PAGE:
met at the headquarters of General Smith, where While General Sherman was collecting and so much of the plan of march as was deemed organizing part of his forces at Vicksburgh, for proper was explained, advice in the managethe expedition through Mississippi to Meridian, ment of it given, and contentment expressed at orders had issued for that part of the cavalry, the duty before them, and satisfaction with the which was then scattered through West and state of the command and affairs up to that time. Middle Tennessee and North-Mississippi, to con- On the eleventh of February, the whole force centrate at Colliersville, a point on the Charles- began its march in a south-easterly direction, ton and Memphis Railroad, twenty-four miles and on the sixteenth of February, the last of the from Memphis, and to proceed from that place command had crossed the Tallahatchie River at through Mississippi and along the Mobile and New. Albany, without interruption. The attenOhio Railroad to Meridian, there joining the tion of the enemy, who was in small force on the army of General Sherman, and affording that south bank of the river, had been successfully officer the means necessary to carry out his de diverted to Wyatt, a point west, by the pressigns. Accordingly, three brigades of cavalry ence there of a brigade of infantry, under Colwere ordered to meet at Colliersville early in onel McMillen, and by the march in that direcFebruary. The Second brigade, commanded by tion of the advanced troops of the cavalry, and Lieutenant-Colonel Hepburn, of Second Iowa by attempts to throw a bridge across the river cavalry, and the Third brigade, under the com- at that place. After the river was crossed, the mand of Colonel McCrellis, of Third Illinois cav- march south-eastwardly was continued, and late alry, composed of regiments comparatively near in the day of the eighteenth February, the comthe point of concentration, arrived at Colliers- mand arrived at Okolona, a village and station ville before the First brigade, commanded by on the Mobile and Ohio Railroad, and the northColonel G. E. Waring, Jr., of the Fourth Missouri ern point of the succession of very fertile plains, cavalry. This brigade was stationed at Union which continue southward for nearly sixty miles, City, Tennessee, on the north-western boundary intersected by the railroad, and known as the of West-Tennessee, when orders reached it to Prairie. Within a short distance from Okolona, march southward. Without delay, the command IIepburn's and Waring's brigades encamped, a was put in motion, through a district of coun- part of the latter having fallen in with and driven try rendered barren of forage and provisions by a small patrol of the enemy. During the night, a two years of campaigning, in which not a bridge detachment of the First brigade was sent to was standing over the many deep streams which Egypt Station, distant about five miles, to descrossed the line of march, and where the rains, troy the stores of corn and provisions belonging snow, and ice of the preceding month had swol- to the Confederacy, the railroad, bridges, and len the river, overflowing the low lands and bot- station-house'; this was done, and on the morntoms, and rendering the roads through them ing of the nineteenth, Waring's brigade was morheavy, and in places impassable for the artillery ed southward along the line of the railroad ; Mcand trains. These rivers were crossed by rope Crellis's a few miles to the west, and in the same ferry-boats, carrying but ten horses at a time. I direction ; and Hepburn's to the east, toward and through Aberdeen, at Prairie Station, where a routed troops, without control and in great disnumber of cars and pens of corn were destroyed 'order. The enemy were held in check for a time, on the night of the day the command was united. and the First brigade ordered to take up another At three p.. on the twentieth of February, the position. This was done, the Second New-Jerwhole force arrived near West-Point Station. 'sey cavalry and a battalion of the Second Illinois Hepburn's brigade, which was in the advance, cavalry checking the enemy with loss as he adskirinished with the enemy, and with but little vanced. From this, the First brigade was ordereffort drove him over the Octibbeha River. The ed to retire within the lines of the Second bridivision encamped in line of battle; the men were gade, which had taken advantage of some defiles in excellent spirits, and the horses had been in and ridges to hold the enemy, until the negroes proving in condition during the past two days, and train, that had been in great confusion, could on the unlimited supply of forage which the be parked in an open field on the left of the road. plains through which they marched contained. About a mile to the rear of this point, Colonel Through much of this region the United States Waring formed his brigade on a hill known as troops had never passed; the plantations had Ivy Farm, and while so doing, the pack animals, been undisturbed, and the slaves hitherto had negroes, and many stragglers moved to the rear, not been interrupted in their tillage. As the in a solid body and with irresistible force, over troops noved by cluster after cluster of huts, the road and through part of the field, carrying the young and able-bodied negroes joined the with them the largest portion of the Second Newrear of the column on horses and mules, to Jersey cavalry and Second Illinois cavalry, which the number of about one thousand eight hun were moving to their several positions. Shortly dred. These, with the long train of pack animals after the Second brigade began to retire in the and led-horses, were now in rear of the division. direction of Ivy Hill, the enemy appeared at a On the morning of the twenty-first, the whole turn in the road commanded by a battery of force was ordered by General Smith to return to howitzers belonging to the Fourth Missouri cayOkolona, McCrellis's brigade leadiny, followed alry, and firing at once began. The enemy disby the negroes and pack train, after'which was mounted, and in large force, as skirmishers, pressWaring's brigade, and in the rear Hepburn's. ed forward and on the flank, toward the road, This movement at once became the object of con- which, like all the surrounding country, exceptstant inquiry on the part of the troops; this was ing the field where the brigade was formed, was followed by an uneasy feeling, increased as came heavily wooded. In the wood, on the side tofirst news of constant skirmishing, and then the ward the road, dismounted skirmishers had been sound of small arms and cannon in the rear. placed; and these, with the firing of the battery, The enemy, on finding a retreat had begun, press- caused the enemy to halt. Soon after, a body of ed forward with great vigor, but were constantly their skirmishers commenced moving from the checked by Hepburn's brigade, in which the Se-thickets which bounded the southern edge of Ivy cond lowa cavalry and Ninth Illinois cavalry were Farm, threatening the right flank of Waring's manævred with great bravery and skill. About brigade. Under cover of this, a large force was three P. ., a column of the enemy was seen mor- massed opposite the battery, which force, preing parallel with the retreating force, about a ceded by a line of skirmishers, moved rapidly mile on the right flank, and near the railroad. forward, and at once seized a gully running in A portion of Waring's brigade was at once mov- front of and somewhat obliquely to the line formed to that flank, and after the exchange of a few ed by the brigade. General Smith, who had arshots, the enemy moved forward and to the rived on the field a short time before, at once right of the railroad. General Grierson, with assumed command, and ordered the Fourth MisHepburn's brigade, had now closed up to the souri cavalry, which was on the left of and sup. column, and the whole encamped three iniles porting its battery, to dismount, and prevent the south from Okolona. At nine o'clock on the enemy's further advance. The order was scarcemorning of the twenty-second of February, the ly executed, when the enemy's skirmishers in entire force was placed on the narrow, hilly road the wood skirting the road, began to gain on leading to Pontotoc, Hepburn's brigade leading, those thrown forward by the brigade, rendering followed by the train, and Waring's and McCrel- the position of the battery, as well as of its dislis's brigades. In passing Okolona, the Seventh mounted support, dangerous. The General at Indiana cavalry, of Waring's brigade, was ordered once ordered the Fourth Missouri cavalry to by General Grierson to the support of the Fourth mount and charge the advancing force. Quickly United States cavalry, which was protecting the the three squadrons of that regiment were formright flank and confronting the enerny, who soon ed in double ranks and under fire, Colonel Waradvanced, and heavy skirmishing began with ing commanding, and leading the charge in perthese two regiments. This was kept up for sey- son. With tactical precision, the squadrons eral miles, when the Fourth United States and moved forward, with drawn sabres, at a trot. As Seventh Indiana cavalry were obliged to retreat, they moved down that slope and came under in some disorder, upon the Third brigade, which the closer fire from the wood and fence on the was at once broken, and retreated to the main left, and from the gully in front, the wounded column in great confusion, losing a battery of drifted after the advancing line. The squadrons, six howitzers. The First brigade was imme- : however, now galloping, and preserving their diately formed in line, through which came the front and alignment with the precision of troops on review, rushed forward in solid charge. The near Selma. Up to the morning when General enemy's skirmishers fell hastily back, although W. S. Smith's command was bivouacked near it was impossible to reach him either in front, West-Point Station. It had been both fortunate owing to the gully, or in the road, bounded as it and successful in the advance. The dreary barwas by a high worm-fence. At this charge, loud rens of North-Mississippi had been passed, the hurrahs came from the troops in line, and the marching had not been severe, the horses were skirmishers again advanced. The Fourth Mis- improving on the abundant forage found on the souri cavalry wheeled and retreated toward the rich plains bordering the Mobile and Ohio Railleft, to their original position near the battery. road, the men were in excellent spirits, and when The enemy vow brought a section of artillery into the enemy had been mét it was in very small action, and moved forward as before. Slowly force and he had been easily repulsed, with scarce and doggerily the skirmish-line of the brigade any loss to the United States troops. The dewas forced back, the enemy gaining tree after termination on the part of the General to retreat tree on the left, and nearing the battery, which was reached and acted upon without resort to was ordered to fall back; as it did so, the enemy the usual and proper means of finding the nummoved forward, but were met by two charges bers and disposition of the enemy. No scoutfrom a squadron of the Fourth Missouri cavalry, ing party or reconnoissance was thrown across and an impetuous rush from the Seventh Indi- the Octibbeha River; no attempt to divert his ana cavalry, which fell upon them, and, fighting attention at one point while the command was hand to hand with great bravery, stopped their crossed elsewhere; and no movement with a advance until the battery could be removed. In view to cover the main column. The whole force this movement the shaft of one of the gun-car- was placed for retreat on the one road on which riages broke, three of the four horses attached the advance had been made, and which was now to it were killed, and the gun was spiked and waste and desolate from the supplies legitimately abandoned; the rest of the battery was safely taken a few days before, and the criminal and withdrawn. The sun had now set; the firing wanton destruction of every species of property had become less heavy, and the brigade was or- which had been permitted, without punishment dered to retire, which it did in good order, pass- and almost without rebuke, from the General ing through the lines of part of the Third bri- (ominanding gade, having been in action over two hours, and The troops could ill understand the reason for having checked the enemy, who stopped the pur- a movement so disheartening, and which every suit for that night, and encamped on the battle-hour became less a retreat and more nearly a field.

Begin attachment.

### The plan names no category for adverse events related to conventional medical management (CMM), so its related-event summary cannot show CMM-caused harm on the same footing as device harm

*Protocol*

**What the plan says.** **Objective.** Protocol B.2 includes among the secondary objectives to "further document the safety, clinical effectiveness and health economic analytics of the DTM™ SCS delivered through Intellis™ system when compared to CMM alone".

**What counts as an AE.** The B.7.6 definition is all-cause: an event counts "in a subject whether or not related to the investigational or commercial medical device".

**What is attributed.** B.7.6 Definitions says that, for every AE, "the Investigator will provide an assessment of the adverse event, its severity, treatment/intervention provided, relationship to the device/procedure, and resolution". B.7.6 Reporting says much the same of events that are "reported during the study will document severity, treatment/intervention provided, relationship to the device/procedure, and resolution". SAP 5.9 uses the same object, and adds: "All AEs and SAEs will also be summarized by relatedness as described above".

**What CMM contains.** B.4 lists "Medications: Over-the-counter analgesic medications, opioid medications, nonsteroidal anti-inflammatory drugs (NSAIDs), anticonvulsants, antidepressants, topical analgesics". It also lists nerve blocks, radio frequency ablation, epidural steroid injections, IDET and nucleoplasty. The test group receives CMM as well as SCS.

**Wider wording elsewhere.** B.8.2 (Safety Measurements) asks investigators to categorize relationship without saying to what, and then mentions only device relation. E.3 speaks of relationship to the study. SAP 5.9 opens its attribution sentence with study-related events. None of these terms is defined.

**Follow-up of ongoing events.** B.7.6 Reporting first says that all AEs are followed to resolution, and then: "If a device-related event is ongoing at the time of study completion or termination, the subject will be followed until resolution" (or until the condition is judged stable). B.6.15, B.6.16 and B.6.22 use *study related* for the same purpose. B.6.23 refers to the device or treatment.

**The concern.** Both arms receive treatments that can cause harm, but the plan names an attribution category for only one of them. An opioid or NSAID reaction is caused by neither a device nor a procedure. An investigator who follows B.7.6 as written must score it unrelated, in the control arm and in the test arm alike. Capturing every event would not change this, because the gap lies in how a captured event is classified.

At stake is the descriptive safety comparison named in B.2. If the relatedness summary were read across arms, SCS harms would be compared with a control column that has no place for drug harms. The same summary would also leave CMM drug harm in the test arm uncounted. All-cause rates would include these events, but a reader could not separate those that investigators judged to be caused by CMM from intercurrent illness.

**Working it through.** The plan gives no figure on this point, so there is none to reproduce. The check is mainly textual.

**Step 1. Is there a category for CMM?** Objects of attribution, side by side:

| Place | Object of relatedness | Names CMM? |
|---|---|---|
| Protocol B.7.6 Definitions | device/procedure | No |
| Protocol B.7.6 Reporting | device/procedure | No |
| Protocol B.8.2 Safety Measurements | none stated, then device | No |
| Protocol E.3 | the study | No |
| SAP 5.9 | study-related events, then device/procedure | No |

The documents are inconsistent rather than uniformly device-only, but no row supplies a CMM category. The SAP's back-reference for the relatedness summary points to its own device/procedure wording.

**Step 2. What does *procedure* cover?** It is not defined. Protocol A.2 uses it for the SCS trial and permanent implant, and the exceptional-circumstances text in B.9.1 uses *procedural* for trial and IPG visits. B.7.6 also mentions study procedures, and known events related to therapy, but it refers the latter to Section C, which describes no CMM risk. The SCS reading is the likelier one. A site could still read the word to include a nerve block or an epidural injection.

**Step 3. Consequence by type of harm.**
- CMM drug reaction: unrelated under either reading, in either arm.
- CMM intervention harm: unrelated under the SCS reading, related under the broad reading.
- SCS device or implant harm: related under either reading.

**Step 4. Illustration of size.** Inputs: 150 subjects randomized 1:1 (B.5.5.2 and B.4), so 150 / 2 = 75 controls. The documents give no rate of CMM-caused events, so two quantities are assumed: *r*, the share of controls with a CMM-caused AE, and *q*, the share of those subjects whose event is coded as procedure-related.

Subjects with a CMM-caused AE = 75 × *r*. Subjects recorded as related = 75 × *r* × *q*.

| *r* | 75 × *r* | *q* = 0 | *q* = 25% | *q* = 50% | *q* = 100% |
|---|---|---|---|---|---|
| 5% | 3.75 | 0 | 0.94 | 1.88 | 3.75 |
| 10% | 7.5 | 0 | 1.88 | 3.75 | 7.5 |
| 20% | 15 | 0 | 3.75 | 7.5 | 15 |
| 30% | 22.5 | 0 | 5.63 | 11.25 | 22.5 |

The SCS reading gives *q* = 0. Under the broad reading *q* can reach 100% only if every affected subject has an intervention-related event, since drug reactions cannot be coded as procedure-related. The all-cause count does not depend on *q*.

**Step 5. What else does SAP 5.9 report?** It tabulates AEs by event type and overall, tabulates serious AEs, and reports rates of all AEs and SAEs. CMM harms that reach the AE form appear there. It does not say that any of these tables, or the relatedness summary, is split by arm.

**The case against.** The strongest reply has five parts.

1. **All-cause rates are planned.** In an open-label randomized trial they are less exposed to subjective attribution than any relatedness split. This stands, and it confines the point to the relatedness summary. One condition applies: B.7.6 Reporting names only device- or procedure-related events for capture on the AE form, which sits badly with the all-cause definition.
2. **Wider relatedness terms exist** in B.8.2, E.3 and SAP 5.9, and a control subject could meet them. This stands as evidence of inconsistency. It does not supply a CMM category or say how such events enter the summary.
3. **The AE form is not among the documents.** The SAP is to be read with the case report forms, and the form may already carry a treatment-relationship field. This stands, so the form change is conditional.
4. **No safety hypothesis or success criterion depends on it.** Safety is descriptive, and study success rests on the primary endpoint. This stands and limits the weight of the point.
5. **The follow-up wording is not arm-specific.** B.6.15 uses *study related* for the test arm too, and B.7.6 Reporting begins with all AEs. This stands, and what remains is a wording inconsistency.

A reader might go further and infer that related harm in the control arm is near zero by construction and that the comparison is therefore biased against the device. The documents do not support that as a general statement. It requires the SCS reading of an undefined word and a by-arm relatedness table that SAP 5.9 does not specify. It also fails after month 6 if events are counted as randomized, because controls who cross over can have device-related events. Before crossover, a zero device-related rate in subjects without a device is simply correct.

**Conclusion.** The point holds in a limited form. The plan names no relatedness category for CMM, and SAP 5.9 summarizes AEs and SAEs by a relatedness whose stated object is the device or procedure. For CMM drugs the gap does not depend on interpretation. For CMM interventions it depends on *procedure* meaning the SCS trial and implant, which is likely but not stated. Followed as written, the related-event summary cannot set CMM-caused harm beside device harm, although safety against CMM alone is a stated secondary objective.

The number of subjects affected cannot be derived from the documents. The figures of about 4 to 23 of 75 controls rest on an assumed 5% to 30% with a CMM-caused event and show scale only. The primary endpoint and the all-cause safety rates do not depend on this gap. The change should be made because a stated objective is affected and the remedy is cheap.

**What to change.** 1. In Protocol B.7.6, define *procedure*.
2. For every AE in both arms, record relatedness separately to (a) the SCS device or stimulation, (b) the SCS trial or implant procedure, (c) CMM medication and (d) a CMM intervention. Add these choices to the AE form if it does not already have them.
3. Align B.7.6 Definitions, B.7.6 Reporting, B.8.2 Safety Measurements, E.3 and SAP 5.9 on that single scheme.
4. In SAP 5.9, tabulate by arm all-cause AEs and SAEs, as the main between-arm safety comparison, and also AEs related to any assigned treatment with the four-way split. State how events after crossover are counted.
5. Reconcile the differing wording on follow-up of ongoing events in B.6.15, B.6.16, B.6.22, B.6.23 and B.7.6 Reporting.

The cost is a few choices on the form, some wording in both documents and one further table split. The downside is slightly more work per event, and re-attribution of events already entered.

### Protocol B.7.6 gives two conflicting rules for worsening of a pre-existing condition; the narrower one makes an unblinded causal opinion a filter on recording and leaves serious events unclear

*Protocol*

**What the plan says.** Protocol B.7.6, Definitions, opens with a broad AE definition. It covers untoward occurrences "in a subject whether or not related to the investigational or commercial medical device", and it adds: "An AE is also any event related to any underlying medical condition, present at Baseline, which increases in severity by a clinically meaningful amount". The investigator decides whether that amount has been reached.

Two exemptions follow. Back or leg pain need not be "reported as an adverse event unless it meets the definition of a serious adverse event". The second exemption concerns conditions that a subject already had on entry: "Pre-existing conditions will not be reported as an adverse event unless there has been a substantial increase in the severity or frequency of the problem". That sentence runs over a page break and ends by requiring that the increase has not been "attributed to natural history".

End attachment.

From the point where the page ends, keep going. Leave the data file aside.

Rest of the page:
rout, without any information or apparent cause The whole force marched forward during the for it. They imagined the pursuers to be in overnight, until it reached a large open space near whelming force, to be on both flanks as well as Pontotoc, where several hours were spent in ar- in advance. This feeling grew, and on the second ranging, as far as possible, the disorganized regi- day, when Okolona was passed, and its great ments. Hepburn's brigade was placed in the open plain, so well suited to the movements of rear and the march toward New-Albany con- cavalry, was left behind, the hope that here a tinued, skirmishing going on with a body of the stand would be made and a battle fought, (which enemy who continued the pursuit. On arriving had been the wish of all on the previous day,) at New-Albany, General Grierson ordered War- passed, and the undisciplined and more timid ing's brigade to hold the enemy in check and thought only of fight toward Memphis. From cover the crossing of the Tallahatchie River. the twenty-second February, excepting the halt This was successfully done. The Second and for the battle of Ivy Farm, the column was Third brigades then moved on the Holly Spring steadily hurried northward over the long reach road, and the First brigade, with the entire train of barren oak and pine hills which lay between and the negroes, marched on the Beck Spring Okolona and the Tennessee boundary. Sleep road. On the twenty-fourth February the entire was not allowed the men, and the horses was force had crossed the Tippah River. McCrellis's without rest or forage. The line of retreat be. and Hepburn's brigades marched to German came marked by great numbers of the lame and town, on the Memphis and Charleston Railroad, broken-down horses, and the sides of the road fourteen miles from Memphis, and Waring's bri- by long files of dismounted troopers, plodding gade crossed the Wolf River near Colliersville, wearily forward, and striving to keep pace with and moved slowly toward Memphis, where it ar- their mounted comrades. rived on twenty-seventh February, again cross- When at length the vicinity of Memphis was ing the Wolf River at Shelby's Ferry. The loss' reached, the seven thousand men who two weeks of the entire command in men killed, wounded, before had set out with brave hopes, were now and missing was about three hundred and fifty; worn down, one third dismounted, many without in horses, nearly three thousand.